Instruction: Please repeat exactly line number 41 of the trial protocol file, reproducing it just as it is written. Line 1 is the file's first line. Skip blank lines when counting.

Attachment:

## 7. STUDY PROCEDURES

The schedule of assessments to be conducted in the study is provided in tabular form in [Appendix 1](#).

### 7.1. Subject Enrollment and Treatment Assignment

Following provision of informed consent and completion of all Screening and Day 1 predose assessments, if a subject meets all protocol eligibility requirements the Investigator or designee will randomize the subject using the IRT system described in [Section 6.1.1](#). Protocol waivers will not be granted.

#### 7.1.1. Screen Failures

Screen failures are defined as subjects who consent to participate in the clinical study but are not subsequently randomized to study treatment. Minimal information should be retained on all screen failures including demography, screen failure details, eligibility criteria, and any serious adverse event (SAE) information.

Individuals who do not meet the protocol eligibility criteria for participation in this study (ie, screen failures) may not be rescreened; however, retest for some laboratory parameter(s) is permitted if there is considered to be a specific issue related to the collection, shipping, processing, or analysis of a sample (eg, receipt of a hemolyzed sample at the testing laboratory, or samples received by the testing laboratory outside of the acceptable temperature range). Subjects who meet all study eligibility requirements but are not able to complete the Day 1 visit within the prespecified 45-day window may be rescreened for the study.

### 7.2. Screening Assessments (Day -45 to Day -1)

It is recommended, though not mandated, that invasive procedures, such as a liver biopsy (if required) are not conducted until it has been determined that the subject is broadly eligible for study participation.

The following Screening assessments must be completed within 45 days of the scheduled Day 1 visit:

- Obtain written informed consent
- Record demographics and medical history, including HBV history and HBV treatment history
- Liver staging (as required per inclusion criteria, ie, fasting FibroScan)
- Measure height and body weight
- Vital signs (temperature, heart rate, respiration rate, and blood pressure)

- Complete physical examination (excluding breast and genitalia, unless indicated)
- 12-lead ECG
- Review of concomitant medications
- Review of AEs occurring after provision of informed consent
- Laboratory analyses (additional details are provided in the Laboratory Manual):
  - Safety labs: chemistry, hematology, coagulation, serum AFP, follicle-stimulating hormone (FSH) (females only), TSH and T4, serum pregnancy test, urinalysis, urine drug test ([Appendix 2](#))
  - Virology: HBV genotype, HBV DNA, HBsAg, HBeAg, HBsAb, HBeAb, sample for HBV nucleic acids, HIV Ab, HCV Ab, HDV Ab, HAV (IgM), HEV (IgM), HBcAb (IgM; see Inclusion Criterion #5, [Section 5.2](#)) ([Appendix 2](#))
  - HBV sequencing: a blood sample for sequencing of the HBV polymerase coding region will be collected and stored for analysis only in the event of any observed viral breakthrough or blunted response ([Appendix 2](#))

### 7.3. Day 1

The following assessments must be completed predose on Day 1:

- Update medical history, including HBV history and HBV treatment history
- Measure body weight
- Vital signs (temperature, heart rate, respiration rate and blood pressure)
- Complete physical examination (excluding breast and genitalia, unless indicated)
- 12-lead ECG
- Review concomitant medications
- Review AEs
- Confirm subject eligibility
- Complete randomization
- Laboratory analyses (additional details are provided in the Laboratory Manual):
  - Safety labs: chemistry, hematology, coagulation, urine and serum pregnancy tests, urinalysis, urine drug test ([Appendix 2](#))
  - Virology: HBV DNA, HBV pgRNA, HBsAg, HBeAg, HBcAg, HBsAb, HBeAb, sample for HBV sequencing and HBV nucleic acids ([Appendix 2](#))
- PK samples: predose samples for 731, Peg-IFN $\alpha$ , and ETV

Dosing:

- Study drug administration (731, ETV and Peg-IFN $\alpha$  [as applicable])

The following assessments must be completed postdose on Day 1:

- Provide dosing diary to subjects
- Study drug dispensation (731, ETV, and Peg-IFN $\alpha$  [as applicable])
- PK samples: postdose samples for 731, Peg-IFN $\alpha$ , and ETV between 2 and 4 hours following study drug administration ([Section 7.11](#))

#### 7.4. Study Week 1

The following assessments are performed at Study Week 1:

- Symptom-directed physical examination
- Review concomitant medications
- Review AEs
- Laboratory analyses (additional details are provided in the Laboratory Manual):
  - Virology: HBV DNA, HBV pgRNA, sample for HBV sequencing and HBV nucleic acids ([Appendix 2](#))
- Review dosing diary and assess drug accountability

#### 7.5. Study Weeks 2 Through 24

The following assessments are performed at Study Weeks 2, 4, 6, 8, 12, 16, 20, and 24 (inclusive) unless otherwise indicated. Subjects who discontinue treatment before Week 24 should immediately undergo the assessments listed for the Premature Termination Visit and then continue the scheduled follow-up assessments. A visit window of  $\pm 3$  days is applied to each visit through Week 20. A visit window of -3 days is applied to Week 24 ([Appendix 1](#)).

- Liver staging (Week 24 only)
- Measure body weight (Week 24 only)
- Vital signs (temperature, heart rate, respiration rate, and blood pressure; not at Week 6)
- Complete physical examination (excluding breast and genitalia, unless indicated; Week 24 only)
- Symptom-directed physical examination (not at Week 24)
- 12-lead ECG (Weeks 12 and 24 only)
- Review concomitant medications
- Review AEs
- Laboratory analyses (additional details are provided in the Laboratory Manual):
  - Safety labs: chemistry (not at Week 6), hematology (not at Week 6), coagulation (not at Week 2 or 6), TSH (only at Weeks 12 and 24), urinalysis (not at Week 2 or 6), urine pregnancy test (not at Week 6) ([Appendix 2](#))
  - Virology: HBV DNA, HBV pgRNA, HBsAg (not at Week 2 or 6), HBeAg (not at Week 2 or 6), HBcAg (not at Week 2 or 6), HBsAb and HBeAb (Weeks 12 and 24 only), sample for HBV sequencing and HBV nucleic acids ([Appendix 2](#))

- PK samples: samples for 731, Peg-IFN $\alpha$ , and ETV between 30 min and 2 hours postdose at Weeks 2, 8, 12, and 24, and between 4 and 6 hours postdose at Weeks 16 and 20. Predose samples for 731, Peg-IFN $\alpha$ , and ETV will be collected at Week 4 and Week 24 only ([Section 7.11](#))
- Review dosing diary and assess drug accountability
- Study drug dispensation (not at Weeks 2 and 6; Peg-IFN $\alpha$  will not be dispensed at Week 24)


The following assessments must be completed postdose on Day 1: